Category: capitalism

Beautiful Trouble: $1 eBook

In the wake of the Trump election in the USA, our favourite book is now available at discount prices – e.g. $1 as an eBook – until the end of this week:

It’s perfect of our purposes and is available until the end of this week – in the wake of the Trump election – for only $1 as an eBook. It comes with a free study guide. There’s a website, too. But books are best!

Shopping and subversion

This week, for the module behind our website, we held an arts and activism symposium at the University of Exeter. One of our speakers was artist Louise Ashcroft, who worked with us on our sister project the Museum of Contemporary Commodities earlier this year (what she made is here)Never have we heard students laugh so hard and be so inspired in an academic classroom. Watch Louise’s TED talk and you’ll see what we mean.

 

New publication: Teaching media literacy and the geographies of consumption

How can encouraging students to cut up, rearrange and otherwise mess with adverts’ imagery and messages help them to better appreciate the complex geographies of consumption and international trade? How can the teaching of controversial issues build on students’ senses of injustice, mischief and creativity?  We have a suggestion…

Earlier this year, a booklet called Medialukutaitoa vastamainoksista became a booklet called Teaching media literacy and the geographies of consumption These booklets come from a series of workshops developed by former followthethings.com intern Eeva Kempainnen in a variety of educational settings in Finland. The hands-on and entertaining methods she sets out are suitable for a variety of ages, and the booklets are crammed with ‘how to’ advice and excellent examples of student work. Watch our cheaply produced promo, download the booklets by clicking the links, and find out more about Eeva’s work here.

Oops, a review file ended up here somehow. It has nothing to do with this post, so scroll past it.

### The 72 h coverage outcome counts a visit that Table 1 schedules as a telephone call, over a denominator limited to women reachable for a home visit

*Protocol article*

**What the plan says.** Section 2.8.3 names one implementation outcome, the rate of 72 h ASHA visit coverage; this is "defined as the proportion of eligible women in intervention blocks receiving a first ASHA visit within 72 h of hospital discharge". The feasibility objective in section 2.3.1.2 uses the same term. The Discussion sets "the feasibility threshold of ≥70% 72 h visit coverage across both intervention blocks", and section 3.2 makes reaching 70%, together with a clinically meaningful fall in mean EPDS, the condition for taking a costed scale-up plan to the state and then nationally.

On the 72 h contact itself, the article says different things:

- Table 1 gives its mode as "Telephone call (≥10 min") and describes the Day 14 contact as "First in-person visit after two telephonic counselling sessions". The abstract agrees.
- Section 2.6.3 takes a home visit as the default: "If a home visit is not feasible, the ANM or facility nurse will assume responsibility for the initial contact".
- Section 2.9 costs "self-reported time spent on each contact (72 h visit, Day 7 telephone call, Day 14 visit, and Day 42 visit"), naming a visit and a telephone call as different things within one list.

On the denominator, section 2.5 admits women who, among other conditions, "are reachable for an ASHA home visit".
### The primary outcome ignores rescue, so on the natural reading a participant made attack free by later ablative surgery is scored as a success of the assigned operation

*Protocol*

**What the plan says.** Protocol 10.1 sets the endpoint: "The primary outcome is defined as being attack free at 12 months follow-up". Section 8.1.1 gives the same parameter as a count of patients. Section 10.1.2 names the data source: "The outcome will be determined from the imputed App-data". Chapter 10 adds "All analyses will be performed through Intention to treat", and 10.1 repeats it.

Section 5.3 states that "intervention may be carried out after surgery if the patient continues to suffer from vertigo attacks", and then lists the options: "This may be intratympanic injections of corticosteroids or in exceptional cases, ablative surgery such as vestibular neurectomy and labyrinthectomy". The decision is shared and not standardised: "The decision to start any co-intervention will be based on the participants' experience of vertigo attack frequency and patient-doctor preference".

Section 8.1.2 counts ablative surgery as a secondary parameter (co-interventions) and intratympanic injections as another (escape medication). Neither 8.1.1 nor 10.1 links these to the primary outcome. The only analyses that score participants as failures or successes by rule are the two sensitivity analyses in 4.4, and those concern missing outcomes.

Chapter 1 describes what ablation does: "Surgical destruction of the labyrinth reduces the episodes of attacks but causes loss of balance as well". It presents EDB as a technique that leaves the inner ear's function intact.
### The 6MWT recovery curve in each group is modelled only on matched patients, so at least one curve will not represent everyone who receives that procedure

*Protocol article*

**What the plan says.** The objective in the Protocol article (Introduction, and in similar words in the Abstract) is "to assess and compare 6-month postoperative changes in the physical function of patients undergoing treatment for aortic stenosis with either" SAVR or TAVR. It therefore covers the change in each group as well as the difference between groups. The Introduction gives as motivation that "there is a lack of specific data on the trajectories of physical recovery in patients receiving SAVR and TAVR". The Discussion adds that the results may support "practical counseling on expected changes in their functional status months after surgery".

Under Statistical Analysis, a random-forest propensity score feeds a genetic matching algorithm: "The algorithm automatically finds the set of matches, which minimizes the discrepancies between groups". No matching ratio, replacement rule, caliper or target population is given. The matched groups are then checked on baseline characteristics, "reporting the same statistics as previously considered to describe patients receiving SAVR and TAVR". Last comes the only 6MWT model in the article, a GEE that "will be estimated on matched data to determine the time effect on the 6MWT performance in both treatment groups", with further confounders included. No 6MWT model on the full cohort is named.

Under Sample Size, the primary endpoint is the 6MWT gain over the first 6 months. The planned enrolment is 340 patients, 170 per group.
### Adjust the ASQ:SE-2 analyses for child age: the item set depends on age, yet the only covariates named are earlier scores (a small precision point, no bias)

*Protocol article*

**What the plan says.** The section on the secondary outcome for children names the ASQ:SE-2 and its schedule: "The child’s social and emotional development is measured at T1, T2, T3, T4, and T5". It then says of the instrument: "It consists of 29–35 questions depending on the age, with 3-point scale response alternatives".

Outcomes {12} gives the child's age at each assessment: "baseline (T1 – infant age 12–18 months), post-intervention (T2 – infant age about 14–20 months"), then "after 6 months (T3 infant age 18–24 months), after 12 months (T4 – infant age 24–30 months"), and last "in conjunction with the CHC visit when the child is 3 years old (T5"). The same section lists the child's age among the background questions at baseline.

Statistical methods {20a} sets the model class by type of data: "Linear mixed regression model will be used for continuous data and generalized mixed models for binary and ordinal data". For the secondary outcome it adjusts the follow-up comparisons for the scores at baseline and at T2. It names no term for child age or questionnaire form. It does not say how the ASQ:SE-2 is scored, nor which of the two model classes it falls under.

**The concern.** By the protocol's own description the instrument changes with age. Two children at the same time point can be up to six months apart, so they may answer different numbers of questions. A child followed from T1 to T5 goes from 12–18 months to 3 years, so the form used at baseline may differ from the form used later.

Thanks to Mary Biddulph and Alan Parkinson for their help in this process.

Fashion Revolution sessions at the RGS(IBG) conference next week

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We’ve organised three sessions on ‘Scholar Activism and the Fashion Revolution: who made my clothes?’ at the Royal Geographical Society (with the Institute of British Geographers) conference in London next week. We are excited to bring together scholars from many countries and disciplines and key members of Fashion Revolution’s Global Coordination Team. Everything takes place on Thursday 1st September. Here’s the line-up (click the session titles for the full details):

Session 1: ‘connecting producers and consumers’

Chair: Ian Cook, Geography, University of Exeter

Rebecca Collins, Geography and International Development, University of Chester: New-Old Jeans or Old-New Jeans? Unpicking perverse, provocative and paradoxical temporalities in young people’s clothing consumption.

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Do ‘follow the thing’ documentaries affect their audiences?

This is one of the questions that drives our work at followthethings.com. We tend to find our answers – yes, no, maybe, depends, etc… – in the user-generated comments on video-sharing websites like YouTube and in the comments on newspaper reviews. We’re currently wading through thousands of comments on a 2015  ‘follow the fashion’ film called The True Cost, and came across this powerful video response. We’re giving a paper about the True Cost and fashion activism at a conference next month. There’s an argument in the literature that work like this makes prescriptive arguments about responsibility that are so infinitely demanding they can generate a sense of powerlessness in consumer audiences. This doesn’t seem to be the case, at least for this viewer. Watching this film was a powerful experience. For us, this kind of response changes the question that’s asked. Now it’s ‘how do ‘follow the things’ documentaries affect their audiences? What vocabulary can we develop to describe this? That’s what we’re working on.

Guest post: Gavin Bridge on ‘Who mines sulphur anymore?’